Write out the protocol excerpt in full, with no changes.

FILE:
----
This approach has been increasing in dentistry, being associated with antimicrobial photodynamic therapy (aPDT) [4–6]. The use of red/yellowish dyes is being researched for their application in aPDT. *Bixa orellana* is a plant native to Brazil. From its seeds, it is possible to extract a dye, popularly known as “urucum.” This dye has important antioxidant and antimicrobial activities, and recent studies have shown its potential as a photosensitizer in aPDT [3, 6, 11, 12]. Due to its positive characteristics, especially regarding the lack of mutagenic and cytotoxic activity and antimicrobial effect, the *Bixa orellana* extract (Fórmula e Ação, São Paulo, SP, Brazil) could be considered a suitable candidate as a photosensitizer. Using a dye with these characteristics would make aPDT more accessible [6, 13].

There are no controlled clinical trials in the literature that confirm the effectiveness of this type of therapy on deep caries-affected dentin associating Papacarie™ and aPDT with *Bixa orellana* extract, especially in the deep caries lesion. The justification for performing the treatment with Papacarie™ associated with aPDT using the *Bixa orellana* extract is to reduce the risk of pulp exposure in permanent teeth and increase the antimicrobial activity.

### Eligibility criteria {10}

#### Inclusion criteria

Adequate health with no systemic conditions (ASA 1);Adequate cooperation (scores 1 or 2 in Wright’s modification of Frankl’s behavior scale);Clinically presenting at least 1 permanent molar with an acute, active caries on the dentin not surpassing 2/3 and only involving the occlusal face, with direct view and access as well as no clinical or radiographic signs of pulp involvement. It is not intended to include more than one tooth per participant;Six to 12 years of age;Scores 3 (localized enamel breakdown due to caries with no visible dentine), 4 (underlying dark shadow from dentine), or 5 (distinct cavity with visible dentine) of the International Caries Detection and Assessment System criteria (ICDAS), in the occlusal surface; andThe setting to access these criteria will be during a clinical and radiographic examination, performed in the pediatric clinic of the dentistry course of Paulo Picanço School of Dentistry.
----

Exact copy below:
This approach has been increasing in dentistry, being associated with antimicrobial photodynamic therapy (aPDT) [4–6]. The use of red/yellowish dyes is being researched for their application in aPDT. *Bixa orellana* is a plant native to Brazil. From its seeds, it is possible to extract a dye, popularly known as “urucum.” This dye has important antioxidant and antimicrobial activities, and recent studies have shown its potential as a photosensitizer in aPDT [3, 6, 11, 12]. Due to its positive characteristics, especially regarding the lack of mutagenic and cytotoxic activity and antimicrobial effect, the *Bixa orellana* extract (Fórmula e Ação, São Paulo, SP, Brazil) could be considered a suitable candidate as a photosensitizer. Using a dye with these characteristics would make aPDT more accessible [6, 13].

There are no controlled clinical trials in the literature that confirm the effectiveness of this type of therapy on deep caries-affected dentin associating Papacarie™ and aPDT with *Bixa orellana* extract, especially in the deep caries lesion. The justification for performing the treatment with Papacarie™ associated with aPDT using the *Bixa orellana* extract is to reduce the risk of pulp exposure in permanent teeth and increase the antimicrobial activity.

### Eligibility criteria {10}

#### Inclusion criteria

Adequate health with no systemic conditions (ASA 1);Adequate cooperation (scores 1 or 2 in Wright’s modification of Frankl’s behavior scale);Clinically presenting at least 1 permanent molar with an acute, active caries on the dentin not surpassing 2/3 and only involving the occlusal face, with direct view and access as well as no clinical or radiographic signs of pulp involvement. It is not intended to include more than one tooth per participant;Six to 12 years of age;Scores 3 (localized enamel breakdown due to caries with no visible dentine), 4 (underlying dark shadow from dentine), or 5 (distinct cavity with visible dentine) of the International Caries Detection and Assessment System criteria (ICDAS), in the occlusal surface; andThe setting to access these criteria will be during a clinical and radiographic examination, performed in the pediatric clinic of the dentistry course of Paulo Picanço School of Dentistry.